Archive for the 'interfaces' category

Searching Scopus by Date Added to the Database

In my previous post, I complained that my metrics weren't comparable over the course of a few months, even for articles published in 2009.

I looked in the instructions, and I couldn't find anything that discussed searching by date added to the database. I looked at all the fields on the detailed view and there wasn't anything to help. No accession number. No date added. Hmph.

So I started to think about the alerts I had set up.When you click through "view all new results in Scopus", you get a search like so:

(AFFIL((my place of work)) AND ORIG-LOAD-DATE AFT 1390059048 AND ORIG-LOAD-DATE BEF 1390674349
Huh. So I wondered... can you just find the right AFT and search in advanced search for that?  Yup. Sure can!
What are these crazy numbers though? (most people will know right away - I didn't, and I should have). So I looked around - no I didn't have any from that time period to use. I chatted with the Scopus help and they insisted 1) can't search on that field (I told them I already proved you could) 2) it was part of the alert system and not part of the database (????) 3) they couldn't give me the numbers for the time period I want, because you can't search for them anyway.
So then I asked LSW and the brilliant Deborah and as brilliant but time delayed Meg told me it was Unix time - seconds since 1/1/1970.  Stephanie also provided me with a search string from early January (thank you!). I read about that in R, but Deborah even linked to an online converter and boom - Bob's your uncle.
So, if you want to find articles added to the database before or after a certain time, convert the time to Unix time and then use

adding 5/7: I was contacted by Scopus - I would like to post detailed information from the e-mail but haven't gotten permission. She did verify that this search will work, but only so far back. That information isn't kept indefinitely. Also, you can use RECENT(n) where (n) is the number of days. You can AND that on to any advanced search.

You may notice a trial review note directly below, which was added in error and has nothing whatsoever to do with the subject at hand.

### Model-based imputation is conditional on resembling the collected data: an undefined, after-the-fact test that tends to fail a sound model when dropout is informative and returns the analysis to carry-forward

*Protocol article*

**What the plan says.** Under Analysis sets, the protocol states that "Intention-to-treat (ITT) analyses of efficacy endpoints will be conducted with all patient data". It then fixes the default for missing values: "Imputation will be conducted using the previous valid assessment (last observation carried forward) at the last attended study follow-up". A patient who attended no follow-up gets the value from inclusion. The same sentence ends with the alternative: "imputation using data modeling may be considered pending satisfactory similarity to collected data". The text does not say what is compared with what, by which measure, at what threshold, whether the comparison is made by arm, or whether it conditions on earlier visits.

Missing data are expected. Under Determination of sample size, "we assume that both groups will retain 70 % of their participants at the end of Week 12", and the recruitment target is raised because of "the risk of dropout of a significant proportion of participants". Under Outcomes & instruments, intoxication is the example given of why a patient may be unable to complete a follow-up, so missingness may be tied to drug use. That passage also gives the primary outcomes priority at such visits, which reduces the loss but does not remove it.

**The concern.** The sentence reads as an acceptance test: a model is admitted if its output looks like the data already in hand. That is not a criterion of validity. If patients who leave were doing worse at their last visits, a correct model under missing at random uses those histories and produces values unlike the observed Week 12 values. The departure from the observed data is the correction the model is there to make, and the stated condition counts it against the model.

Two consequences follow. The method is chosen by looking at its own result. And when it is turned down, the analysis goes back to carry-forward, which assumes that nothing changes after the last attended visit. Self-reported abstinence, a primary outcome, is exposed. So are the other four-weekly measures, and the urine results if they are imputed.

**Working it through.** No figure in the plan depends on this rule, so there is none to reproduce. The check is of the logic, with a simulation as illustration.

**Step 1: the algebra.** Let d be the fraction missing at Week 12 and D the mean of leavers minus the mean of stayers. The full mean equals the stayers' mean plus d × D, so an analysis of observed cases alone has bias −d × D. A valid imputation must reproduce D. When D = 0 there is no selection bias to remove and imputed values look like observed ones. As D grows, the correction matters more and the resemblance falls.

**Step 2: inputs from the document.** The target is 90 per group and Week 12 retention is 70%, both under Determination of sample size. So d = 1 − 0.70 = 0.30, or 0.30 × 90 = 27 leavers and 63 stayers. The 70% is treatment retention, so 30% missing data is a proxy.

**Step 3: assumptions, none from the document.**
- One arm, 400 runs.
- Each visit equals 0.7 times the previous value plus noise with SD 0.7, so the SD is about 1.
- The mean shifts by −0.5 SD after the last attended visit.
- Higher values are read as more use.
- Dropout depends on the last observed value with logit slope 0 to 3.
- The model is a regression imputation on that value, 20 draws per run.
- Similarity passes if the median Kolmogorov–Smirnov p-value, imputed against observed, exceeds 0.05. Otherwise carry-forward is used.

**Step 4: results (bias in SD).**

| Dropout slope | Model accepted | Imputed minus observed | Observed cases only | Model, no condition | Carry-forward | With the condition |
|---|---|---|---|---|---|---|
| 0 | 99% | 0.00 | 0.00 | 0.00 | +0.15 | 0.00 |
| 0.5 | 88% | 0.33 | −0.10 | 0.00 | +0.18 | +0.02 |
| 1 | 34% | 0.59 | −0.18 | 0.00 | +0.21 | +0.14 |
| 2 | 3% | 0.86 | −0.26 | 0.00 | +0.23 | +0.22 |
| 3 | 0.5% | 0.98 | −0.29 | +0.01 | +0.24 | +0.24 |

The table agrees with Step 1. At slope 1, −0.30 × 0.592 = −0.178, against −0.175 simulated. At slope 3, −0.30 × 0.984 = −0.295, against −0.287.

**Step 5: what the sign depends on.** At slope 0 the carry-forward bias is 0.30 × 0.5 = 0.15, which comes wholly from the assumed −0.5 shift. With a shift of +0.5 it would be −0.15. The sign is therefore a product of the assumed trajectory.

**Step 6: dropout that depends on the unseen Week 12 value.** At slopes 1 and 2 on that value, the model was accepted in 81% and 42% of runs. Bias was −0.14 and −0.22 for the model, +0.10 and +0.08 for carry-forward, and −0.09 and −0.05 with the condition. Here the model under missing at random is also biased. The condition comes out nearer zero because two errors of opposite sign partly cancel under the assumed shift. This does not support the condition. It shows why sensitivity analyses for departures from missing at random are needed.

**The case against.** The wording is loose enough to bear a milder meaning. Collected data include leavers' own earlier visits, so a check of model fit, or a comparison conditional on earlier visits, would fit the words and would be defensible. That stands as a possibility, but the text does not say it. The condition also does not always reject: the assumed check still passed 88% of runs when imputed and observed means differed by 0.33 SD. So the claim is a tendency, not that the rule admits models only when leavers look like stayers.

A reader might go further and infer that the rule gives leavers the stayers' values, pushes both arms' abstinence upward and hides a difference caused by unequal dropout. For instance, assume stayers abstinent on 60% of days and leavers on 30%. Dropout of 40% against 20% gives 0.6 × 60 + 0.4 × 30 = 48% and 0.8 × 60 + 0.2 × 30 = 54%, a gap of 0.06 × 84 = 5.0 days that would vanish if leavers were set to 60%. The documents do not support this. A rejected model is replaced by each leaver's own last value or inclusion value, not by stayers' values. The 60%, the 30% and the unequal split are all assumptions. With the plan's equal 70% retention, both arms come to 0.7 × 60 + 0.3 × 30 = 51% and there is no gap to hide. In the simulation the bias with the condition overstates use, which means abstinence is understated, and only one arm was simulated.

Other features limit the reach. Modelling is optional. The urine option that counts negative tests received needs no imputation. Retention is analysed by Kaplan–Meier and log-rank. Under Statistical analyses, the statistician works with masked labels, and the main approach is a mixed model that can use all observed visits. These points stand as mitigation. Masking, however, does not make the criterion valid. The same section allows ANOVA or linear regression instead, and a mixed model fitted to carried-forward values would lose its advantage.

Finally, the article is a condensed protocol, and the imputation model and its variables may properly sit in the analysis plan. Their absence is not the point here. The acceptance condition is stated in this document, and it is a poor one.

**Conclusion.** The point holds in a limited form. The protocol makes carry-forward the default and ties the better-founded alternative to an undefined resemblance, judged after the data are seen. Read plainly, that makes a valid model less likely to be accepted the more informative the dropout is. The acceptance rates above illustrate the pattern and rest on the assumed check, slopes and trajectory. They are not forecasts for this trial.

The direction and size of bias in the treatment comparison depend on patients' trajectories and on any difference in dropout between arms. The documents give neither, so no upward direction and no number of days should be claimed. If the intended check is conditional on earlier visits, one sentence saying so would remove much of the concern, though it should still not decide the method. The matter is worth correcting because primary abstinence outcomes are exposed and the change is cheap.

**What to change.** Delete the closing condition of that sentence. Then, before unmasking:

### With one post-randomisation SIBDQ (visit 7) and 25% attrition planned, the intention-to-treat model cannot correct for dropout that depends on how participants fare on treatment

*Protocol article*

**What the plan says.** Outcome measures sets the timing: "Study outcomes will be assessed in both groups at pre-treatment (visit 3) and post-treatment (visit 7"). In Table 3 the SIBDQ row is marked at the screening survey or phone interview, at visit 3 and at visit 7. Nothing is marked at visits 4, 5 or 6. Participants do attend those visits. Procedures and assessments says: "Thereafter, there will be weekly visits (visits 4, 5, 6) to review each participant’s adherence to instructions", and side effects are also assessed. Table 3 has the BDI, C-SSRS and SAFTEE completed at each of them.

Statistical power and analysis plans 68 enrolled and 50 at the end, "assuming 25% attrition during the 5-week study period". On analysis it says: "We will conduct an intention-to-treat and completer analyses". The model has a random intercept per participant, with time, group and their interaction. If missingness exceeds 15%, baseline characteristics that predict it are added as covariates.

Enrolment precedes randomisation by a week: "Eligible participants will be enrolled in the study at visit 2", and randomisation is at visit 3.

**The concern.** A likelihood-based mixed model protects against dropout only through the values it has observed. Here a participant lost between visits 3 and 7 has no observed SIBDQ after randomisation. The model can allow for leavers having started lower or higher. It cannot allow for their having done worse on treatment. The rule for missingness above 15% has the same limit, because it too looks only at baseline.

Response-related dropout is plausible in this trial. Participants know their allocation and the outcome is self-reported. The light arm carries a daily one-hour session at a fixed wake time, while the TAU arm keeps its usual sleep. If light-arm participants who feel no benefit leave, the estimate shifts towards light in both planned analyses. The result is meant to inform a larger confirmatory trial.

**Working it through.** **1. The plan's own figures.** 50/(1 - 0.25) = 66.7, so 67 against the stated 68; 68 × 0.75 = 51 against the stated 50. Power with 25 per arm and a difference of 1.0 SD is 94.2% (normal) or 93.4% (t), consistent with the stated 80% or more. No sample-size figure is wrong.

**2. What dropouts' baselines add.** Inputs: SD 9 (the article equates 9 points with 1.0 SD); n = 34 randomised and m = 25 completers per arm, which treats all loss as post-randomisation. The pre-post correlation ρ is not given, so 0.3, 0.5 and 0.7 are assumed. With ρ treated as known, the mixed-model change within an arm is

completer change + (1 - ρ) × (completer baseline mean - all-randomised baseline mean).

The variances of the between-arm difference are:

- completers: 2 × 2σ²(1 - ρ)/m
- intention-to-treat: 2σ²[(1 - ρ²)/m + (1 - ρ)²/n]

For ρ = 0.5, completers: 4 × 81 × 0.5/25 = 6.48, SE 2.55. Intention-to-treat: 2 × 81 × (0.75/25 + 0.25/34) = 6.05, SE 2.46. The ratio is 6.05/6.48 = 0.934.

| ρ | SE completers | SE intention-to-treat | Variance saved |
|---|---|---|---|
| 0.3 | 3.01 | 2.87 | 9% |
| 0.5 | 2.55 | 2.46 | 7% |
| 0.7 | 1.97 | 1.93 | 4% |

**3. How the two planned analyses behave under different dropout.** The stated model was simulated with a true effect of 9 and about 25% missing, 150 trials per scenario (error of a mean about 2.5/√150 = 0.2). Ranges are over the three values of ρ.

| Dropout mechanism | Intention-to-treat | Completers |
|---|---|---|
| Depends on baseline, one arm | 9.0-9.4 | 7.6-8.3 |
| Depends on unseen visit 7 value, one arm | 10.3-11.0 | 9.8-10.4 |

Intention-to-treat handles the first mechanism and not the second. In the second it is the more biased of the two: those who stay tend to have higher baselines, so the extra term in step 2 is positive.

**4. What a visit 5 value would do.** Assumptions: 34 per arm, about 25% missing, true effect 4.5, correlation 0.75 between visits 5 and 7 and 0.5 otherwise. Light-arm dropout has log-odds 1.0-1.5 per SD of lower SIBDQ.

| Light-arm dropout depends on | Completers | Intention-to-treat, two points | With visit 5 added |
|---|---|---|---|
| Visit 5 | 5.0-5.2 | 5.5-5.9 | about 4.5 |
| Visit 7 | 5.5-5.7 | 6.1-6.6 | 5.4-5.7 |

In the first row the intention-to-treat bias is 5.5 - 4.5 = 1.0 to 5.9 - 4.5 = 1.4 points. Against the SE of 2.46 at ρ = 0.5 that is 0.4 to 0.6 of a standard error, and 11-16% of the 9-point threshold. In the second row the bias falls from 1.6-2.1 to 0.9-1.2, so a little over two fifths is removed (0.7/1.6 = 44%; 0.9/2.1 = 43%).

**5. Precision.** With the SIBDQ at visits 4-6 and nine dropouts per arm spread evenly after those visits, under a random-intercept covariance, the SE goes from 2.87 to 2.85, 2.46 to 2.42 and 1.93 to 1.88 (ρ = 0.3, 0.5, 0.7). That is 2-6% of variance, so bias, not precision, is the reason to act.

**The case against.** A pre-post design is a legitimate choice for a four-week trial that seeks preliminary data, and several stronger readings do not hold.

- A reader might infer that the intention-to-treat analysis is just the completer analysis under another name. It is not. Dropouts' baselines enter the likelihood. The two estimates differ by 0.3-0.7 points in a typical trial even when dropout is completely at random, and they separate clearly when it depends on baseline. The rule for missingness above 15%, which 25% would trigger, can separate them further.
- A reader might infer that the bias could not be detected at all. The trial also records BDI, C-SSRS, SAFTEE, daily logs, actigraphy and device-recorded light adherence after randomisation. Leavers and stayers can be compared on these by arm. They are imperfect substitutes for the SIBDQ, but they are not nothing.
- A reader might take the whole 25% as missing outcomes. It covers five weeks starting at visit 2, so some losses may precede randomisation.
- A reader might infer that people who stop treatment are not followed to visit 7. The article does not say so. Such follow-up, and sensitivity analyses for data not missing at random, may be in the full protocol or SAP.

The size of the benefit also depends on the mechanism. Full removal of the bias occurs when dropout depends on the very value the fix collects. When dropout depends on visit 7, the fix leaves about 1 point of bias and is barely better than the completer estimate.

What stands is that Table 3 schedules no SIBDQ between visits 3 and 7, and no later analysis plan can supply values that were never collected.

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How not to support advanced users

Oct 29 2011 Published by under information retrieval, interfaces

At first I wasn’t going to name names, but it seems like this won’t make sense unless I do.

Over the years Cambridge Scientific Abstracts became CSA and then now is just part of ProQuest. The old peachy tan-colored interface always supported advanced searching. When the tabbed olive colored interface came out a few years ago, some of the advanced search features were a little buried, but you could still find them (I blogged about it then, but was corrected by someone who showed me where they were). The databases I’ve always used on CSA are very specialized. I use Aerospace and High Technology the most, but I also use Oceanic Abstracts and Meteorological and Geoastrophysical Abstracts. For my own work, I also use LISA.

I find that for topics like missile design, including hypersonics and propellant formulations, and spacecraft design, Aerospace and High Technology does much better than the general databases like Compendex. Oceanic abstracts is a great complement to GEOBASE (and GeoRef, but meh) on other topics I research.